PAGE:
I agree with you, a response about sex that is just give it to me when I want it is wrong. But other than a few off the deep end complementarians don’t teach that. I think there is a wide gulf between what is taught and what people hear on both sides. Sex it a holy expression of transcendence. Almost everyone agrees with that to some extent.

    (By the way I saw a report that liberal women crave more sex pretty much no matter how much sex they are currently having. The (Christian) sociologist that was discussing this suggested that most people view sex as a transcendent activity. And for liberal women that mostly reject church and religion, it may be the only sense of transcendence that they experience.)

    It is different, but using condoms requires a bit of discipline. Even the pill is really only effective if you take it about the same time every day. IUD and patches or injections are less so.

    I will keep reading. This was clearly a brief introduction, it is less than 20% of the length the JPII’s work.

I don’t think this will offend or surprise you, so I’ll just say it: you’re thinking like a sociologist not a theologian. It doesn’t matter what the trends are or what what people can easily understand when trying to sort out theology, because theology is about discerning how God wants us to believe and behave. If it was about ease of understanding, we wouldn’t have the Trinity. If it was about trends, we would no longer uphold heterosexual mating as the revealed norm (I don’t use the word “marriage” since there’s not much biblical evidence for the institution as we understand it).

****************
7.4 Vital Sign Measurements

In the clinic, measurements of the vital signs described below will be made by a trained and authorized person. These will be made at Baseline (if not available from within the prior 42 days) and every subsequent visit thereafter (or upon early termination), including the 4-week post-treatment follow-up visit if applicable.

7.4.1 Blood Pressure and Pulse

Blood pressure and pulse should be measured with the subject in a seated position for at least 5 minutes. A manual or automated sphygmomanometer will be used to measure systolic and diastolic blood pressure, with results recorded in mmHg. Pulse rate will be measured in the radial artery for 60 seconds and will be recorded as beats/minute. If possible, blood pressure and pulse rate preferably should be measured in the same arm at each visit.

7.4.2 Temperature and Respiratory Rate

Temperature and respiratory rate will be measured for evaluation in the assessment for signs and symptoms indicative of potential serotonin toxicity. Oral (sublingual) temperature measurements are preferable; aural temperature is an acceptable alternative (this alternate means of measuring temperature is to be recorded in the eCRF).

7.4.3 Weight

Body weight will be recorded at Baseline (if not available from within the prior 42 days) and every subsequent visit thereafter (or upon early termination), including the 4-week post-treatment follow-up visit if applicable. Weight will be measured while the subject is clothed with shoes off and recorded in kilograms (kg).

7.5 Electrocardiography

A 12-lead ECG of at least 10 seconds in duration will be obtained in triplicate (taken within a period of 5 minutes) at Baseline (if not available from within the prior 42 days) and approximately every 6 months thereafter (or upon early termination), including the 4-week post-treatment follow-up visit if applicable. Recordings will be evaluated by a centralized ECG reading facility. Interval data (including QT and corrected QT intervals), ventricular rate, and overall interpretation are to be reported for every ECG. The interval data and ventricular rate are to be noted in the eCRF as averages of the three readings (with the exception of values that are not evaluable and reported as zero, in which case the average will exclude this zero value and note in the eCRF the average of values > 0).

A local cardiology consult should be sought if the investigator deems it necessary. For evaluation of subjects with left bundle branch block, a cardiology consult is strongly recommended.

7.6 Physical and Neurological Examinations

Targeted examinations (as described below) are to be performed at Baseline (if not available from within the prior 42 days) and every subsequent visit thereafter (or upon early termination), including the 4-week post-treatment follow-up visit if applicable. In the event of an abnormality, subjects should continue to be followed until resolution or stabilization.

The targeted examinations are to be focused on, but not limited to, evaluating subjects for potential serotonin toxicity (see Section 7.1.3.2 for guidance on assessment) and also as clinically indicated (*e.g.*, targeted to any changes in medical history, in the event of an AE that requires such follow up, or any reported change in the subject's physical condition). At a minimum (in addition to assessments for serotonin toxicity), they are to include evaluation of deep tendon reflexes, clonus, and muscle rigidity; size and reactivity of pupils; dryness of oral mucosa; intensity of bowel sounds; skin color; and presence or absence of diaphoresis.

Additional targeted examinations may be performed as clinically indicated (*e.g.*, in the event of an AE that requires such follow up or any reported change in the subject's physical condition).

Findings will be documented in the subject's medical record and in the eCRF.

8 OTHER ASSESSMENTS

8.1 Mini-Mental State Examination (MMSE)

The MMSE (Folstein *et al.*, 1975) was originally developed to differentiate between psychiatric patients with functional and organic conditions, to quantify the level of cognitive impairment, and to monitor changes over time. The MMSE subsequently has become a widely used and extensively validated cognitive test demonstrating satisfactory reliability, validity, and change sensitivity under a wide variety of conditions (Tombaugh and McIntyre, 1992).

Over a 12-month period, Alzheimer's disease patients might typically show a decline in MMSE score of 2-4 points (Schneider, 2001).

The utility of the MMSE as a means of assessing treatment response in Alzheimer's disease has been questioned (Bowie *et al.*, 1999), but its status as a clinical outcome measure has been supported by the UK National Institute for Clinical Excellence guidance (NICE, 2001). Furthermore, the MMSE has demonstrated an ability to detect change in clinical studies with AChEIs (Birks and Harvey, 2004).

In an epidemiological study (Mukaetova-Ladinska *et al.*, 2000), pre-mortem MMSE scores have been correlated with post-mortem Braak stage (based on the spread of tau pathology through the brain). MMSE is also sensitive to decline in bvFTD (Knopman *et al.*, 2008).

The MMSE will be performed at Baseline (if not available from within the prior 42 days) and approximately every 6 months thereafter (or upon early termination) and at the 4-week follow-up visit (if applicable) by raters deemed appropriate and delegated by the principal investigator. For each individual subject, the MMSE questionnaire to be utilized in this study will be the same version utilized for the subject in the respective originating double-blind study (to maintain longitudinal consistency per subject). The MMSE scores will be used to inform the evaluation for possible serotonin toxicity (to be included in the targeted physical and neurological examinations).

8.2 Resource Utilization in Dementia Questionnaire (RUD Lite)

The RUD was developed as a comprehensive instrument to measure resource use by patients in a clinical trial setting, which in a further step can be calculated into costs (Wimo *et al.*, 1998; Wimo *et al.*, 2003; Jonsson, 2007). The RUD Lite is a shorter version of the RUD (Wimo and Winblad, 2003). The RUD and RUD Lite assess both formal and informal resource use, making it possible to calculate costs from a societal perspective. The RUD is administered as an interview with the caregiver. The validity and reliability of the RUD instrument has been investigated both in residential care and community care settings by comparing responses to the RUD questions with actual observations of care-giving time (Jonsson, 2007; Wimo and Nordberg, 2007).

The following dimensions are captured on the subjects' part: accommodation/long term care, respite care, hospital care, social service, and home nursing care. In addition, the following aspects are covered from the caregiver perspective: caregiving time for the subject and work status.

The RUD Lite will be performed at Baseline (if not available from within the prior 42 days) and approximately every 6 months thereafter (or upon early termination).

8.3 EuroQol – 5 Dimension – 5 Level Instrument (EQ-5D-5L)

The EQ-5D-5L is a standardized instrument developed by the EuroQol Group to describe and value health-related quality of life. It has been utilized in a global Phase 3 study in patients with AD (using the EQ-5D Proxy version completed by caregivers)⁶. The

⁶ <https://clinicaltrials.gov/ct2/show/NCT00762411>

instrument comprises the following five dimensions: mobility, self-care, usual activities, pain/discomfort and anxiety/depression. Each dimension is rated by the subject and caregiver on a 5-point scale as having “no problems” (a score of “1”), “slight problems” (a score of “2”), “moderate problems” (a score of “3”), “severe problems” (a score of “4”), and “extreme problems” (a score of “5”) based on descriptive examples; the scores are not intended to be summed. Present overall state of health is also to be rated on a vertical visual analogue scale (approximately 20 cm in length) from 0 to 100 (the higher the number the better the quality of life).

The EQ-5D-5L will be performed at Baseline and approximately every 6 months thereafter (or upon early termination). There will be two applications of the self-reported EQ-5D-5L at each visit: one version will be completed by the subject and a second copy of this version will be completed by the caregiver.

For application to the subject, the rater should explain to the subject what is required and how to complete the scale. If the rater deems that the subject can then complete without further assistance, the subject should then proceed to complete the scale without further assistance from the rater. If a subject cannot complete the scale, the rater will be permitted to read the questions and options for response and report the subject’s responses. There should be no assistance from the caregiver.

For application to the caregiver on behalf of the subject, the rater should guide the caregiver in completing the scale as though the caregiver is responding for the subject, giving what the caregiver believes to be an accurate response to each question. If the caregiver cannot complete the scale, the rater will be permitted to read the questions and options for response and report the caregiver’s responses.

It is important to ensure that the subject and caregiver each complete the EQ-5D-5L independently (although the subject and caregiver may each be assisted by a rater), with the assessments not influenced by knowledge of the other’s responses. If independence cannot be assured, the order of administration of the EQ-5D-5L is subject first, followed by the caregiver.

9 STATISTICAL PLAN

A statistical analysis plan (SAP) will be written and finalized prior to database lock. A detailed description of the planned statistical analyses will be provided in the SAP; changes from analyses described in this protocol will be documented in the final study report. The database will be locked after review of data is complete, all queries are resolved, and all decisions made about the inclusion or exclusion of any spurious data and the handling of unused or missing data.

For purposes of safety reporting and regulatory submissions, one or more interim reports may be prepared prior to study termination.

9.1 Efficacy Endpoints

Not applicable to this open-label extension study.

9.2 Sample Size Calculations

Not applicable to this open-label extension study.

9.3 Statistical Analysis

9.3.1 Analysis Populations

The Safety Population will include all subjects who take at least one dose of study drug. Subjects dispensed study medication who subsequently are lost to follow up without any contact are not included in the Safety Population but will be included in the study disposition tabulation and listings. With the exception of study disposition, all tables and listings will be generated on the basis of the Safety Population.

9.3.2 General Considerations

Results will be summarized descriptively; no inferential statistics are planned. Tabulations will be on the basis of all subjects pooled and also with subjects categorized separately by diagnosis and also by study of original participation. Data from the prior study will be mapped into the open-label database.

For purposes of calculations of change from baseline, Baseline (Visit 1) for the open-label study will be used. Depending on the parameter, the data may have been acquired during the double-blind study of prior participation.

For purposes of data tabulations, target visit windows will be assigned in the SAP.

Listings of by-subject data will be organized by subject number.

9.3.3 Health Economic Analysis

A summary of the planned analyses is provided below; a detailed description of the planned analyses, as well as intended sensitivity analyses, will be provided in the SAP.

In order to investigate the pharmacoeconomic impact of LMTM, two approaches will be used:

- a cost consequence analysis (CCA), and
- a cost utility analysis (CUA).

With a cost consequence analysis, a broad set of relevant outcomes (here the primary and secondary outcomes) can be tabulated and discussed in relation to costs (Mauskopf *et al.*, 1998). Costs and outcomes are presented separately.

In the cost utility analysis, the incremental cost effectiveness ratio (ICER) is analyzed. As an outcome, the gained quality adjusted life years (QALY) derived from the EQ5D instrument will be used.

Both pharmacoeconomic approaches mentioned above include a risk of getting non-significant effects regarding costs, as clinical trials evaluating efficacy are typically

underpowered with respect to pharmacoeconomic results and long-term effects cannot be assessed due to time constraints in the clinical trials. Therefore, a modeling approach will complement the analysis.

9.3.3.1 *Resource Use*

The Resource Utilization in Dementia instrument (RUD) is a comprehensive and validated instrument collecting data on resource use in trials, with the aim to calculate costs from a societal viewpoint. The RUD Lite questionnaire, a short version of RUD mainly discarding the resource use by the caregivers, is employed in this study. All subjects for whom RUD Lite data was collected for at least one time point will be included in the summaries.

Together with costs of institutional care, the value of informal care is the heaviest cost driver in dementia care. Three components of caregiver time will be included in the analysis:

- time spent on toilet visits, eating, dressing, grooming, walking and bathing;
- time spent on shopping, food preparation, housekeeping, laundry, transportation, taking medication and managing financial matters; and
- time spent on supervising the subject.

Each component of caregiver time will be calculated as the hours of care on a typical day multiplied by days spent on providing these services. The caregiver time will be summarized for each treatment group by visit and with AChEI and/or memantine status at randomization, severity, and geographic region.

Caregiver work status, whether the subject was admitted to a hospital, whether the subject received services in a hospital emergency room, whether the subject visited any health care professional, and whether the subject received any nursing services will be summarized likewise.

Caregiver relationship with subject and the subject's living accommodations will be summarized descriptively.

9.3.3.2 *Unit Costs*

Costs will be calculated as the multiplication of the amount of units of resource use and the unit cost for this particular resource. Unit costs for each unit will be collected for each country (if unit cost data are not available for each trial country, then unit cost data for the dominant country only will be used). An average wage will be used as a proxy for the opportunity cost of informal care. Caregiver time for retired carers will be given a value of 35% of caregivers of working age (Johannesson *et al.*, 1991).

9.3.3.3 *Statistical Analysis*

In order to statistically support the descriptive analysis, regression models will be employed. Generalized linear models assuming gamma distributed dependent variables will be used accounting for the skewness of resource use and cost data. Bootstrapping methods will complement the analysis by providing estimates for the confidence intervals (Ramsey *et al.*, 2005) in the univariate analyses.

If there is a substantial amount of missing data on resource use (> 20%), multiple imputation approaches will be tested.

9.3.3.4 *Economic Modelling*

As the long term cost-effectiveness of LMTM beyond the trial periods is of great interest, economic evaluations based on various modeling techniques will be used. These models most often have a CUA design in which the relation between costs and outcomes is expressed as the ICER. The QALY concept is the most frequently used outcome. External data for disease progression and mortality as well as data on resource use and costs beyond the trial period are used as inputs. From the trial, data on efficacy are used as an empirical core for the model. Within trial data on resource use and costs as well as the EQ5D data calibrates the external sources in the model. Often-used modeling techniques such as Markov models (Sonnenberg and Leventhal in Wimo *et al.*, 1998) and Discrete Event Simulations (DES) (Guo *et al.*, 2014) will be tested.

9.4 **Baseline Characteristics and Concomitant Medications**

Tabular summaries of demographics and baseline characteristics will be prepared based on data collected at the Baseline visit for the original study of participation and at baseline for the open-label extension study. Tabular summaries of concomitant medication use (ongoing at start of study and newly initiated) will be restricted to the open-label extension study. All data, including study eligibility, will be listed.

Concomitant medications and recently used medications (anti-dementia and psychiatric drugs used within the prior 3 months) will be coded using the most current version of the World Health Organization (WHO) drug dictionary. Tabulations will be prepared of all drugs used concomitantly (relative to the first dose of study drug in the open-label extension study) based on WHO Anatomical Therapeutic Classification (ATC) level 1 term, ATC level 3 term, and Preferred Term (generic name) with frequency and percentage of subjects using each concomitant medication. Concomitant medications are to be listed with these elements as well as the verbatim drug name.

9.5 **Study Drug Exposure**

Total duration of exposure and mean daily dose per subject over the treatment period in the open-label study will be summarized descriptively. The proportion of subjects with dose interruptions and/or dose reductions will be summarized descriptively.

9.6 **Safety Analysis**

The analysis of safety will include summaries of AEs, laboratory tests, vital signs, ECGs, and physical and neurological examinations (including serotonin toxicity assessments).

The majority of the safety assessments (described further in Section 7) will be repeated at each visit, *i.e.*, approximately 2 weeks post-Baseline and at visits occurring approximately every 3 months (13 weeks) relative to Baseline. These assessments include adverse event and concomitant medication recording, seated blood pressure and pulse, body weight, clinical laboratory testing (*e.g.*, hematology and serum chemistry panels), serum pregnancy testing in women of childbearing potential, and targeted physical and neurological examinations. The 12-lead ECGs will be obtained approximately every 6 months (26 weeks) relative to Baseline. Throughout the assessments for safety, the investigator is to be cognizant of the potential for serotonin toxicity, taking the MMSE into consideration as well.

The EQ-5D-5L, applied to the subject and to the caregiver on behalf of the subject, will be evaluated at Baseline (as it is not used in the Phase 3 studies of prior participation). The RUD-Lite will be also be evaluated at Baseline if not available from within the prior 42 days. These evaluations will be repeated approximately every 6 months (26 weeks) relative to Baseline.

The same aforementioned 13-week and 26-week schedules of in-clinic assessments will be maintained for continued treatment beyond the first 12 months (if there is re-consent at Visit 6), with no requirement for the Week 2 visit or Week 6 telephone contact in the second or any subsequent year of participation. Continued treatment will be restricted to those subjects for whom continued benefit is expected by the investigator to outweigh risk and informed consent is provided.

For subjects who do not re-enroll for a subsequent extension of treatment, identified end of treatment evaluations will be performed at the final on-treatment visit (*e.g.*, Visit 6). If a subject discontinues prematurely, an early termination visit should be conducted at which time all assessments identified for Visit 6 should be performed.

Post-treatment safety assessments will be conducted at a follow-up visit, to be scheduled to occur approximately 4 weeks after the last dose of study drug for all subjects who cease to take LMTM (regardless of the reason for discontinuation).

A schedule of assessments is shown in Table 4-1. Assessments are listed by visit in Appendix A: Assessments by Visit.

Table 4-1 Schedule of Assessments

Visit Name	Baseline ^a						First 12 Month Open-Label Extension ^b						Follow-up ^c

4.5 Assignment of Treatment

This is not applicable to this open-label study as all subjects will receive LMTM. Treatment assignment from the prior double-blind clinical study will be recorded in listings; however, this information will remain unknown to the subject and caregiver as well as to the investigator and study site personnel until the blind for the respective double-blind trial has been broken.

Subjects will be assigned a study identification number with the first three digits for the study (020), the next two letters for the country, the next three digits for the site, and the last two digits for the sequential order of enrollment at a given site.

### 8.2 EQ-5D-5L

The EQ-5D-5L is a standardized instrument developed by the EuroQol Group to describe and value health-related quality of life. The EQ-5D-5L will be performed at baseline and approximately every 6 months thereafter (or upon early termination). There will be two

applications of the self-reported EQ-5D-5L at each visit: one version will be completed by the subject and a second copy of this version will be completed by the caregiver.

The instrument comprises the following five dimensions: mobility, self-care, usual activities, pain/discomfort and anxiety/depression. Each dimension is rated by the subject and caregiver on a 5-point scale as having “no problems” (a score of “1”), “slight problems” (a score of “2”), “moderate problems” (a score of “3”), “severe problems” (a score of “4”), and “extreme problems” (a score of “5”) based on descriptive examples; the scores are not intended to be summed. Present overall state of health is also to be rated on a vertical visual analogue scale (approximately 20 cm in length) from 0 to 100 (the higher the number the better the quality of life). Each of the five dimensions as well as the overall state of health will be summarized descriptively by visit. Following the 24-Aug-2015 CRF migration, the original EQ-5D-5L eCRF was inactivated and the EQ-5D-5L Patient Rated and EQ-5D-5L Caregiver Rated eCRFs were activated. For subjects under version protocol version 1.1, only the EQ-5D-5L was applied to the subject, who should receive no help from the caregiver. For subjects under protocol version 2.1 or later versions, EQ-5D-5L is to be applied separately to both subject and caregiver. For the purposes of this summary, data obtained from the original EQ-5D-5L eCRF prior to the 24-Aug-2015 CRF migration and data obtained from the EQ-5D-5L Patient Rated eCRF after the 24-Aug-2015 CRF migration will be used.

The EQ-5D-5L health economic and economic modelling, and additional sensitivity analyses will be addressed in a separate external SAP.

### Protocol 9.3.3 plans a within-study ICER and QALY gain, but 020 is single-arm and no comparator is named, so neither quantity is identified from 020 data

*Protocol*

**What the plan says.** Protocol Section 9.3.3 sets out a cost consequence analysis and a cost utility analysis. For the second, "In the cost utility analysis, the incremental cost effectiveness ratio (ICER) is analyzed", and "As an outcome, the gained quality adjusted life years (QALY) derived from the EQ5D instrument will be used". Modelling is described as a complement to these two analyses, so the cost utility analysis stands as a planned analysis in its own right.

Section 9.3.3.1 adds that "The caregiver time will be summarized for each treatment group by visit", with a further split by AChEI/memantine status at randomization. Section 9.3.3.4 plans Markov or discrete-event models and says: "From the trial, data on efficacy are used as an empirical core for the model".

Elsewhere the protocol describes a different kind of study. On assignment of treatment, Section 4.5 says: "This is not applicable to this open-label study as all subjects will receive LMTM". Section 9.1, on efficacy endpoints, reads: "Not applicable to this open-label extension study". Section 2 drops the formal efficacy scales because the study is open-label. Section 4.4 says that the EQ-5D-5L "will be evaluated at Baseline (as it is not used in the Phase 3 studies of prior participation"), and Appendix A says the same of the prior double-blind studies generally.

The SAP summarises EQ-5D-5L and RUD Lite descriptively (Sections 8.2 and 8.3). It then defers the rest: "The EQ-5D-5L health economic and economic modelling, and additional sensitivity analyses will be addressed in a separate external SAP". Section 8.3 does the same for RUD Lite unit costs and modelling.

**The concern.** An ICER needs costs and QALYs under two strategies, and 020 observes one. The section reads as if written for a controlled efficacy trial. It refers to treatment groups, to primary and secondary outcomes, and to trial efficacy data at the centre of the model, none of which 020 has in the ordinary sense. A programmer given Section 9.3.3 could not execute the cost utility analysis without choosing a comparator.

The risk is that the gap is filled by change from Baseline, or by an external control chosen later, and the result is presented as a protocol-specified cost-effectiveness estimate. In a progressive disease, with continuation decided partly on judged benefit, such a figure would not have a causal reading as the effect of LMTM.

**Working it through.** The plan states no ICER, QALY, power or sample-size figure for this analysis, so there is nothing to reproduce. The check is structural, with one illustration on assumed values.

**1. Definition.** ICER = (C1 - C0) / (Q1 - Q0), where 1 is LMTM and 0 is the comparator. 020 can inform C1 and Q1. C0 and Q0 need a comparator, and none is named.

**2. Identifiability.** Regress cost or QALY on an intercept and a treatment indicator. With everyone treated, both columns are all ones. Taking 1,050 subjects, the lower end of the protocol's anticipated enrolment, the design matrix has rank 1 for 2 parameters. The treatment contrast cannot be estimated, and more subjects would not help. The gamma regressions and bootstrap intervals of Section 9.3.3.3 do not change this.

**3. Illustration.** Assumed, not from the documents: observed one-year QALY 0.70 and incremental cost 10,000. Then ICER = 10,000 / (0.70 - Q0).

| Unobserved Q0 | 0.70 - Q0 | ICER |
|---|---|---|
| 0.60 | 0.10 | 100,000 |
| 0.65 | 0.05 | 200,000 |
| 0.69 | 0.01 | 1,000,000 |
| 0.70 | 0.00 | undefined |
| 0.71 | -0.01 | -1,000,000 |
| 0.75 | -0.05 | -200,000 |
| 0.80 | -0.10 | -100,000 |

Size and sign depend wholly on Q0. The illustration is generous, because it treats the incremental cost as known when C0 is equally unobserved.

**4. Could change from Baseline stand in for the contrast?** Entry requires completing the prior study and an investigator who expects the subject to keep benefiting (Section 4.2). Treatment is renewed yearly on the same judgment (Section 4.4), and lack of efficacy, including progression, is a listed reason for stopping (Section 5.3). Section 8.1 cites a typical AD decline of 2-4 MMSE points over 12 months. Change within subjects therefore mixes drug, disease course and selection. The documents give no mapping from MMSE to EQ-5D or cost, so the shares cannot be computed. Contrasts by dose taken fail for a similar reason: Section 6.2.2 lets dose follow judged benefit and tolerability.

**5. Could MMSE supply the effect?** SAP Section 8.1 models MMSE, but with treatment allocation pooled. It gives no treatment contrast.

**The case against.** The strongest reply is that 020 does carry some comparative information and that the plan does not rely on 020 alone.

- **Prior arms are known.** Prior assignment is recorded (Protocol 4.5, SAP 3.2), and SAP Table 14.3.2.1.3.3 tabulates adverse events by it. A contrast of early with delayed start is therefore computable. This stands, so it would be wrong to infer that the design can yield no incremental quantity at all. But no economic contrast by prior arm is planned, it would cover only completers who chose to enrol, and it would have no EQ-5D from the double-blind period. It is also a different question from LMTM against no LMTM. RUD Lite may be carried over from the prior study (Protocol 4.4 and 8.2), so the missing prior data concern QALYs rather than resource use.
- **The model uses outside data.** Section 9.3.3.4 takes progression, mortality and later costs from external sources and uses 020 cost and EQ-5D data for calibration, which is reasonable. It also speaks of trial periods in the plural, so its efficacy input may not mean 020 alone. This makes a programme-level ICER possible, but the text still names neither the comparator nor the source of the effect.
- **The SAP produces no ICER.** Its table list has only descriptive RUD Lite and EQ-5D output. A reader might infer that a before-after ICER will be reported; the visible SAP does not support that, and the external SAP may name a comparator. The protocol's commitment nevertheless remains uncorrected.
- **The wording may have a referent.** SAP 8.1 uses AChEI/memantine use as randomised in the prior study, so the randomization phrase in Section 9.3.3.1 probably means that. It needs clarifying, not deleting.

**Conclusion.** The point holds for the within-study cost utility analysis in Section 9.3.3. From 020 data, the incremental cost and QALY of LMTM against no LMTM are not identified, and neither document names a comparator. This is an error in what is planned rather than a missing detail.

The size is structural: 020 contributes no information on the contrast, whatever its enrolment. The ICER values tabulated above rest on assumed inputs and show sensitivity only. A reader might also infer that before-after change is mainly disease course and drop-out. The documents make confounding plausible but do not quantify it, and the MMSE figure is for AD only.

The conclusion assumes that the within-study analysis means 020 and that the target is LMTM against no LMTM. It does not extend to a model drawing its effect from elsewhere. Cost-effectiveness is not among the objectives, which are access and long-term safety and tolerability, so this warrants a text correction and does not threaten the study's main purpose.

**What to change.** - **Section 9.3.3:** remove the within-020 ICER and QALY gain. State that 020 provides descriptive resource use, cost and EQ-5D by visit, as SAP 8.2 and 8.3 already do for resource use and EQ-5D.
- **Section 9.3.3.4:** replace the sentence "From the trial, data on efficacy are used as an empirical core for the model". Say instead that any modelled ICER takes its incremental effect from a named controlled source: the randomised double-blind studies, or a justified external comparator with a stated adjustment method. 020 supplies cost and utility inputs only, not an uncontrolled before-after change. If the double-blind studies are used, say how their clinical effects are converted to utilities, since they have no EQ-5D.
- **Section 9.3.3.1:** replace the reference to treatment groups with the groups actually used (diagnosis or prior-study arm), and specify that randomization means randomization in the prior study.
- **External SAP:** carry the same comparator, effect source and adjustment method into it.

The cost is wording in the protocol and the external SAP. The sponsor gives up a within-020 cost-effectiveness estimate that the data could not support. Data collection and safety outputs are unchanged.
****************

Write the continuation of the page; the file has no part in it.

So, here, the issue is not what people say they experience or how much discipline a condom requires, but the issue of how God created our bodies and what we can determine about the sacredness of the elements of the human life and the act of intercourse within our sacred authority.

We have to build our position on this from the inside out, as it were, not the outside in.

Finally, the big difference between NFP and contraception that seems not to be part of West’s discussion has absolutely nothing to do with effectiveness, but with what happens to the seed — in one method, it goes where it’s supposed to, in the other, it’s onanized. The timing is simply how we can work with God within the bounds God has created for sex to contribute our desires for (the lack of) children. We’re still participating with God; but it’s overtly in his hands (which, as you point out with contraception, is always the case anyway, even without the explicit acknowledgment!).

You know it’s going to be hard to get around me on this issue. If you remember some discussions in the mountains, I landed on the Catholic position on this years before we entered the RCC. 😉

Thanks to all who have contributed to the discussion on this topic… I have a question that I’m a little embarrassed to ask, but here goes….

I’ve read Humanae Vitae, understand it themes and principles and believe them true. I’ve studied the Theology of the Body, both in private and at a Christopher West seminar and I’ve listened to many audio teachings on the subject.

I do have one nuance that I haven’t been able to understand logically. NFP targets those times where pregnancy is not possible or, maybe more accurately, where the chance of pregnancy is reduced. Essentially, the deposit is being made to a place where life can not occur. The intention is to avoid pregnancy.

I fail to see a difference between this method of birth control and coitus interrupts where the intention is to avoid pregnancy, the chance of pregnancy is reduced and the deposit is made to a place where life can not occur.

Any thoughts on where the differences lies?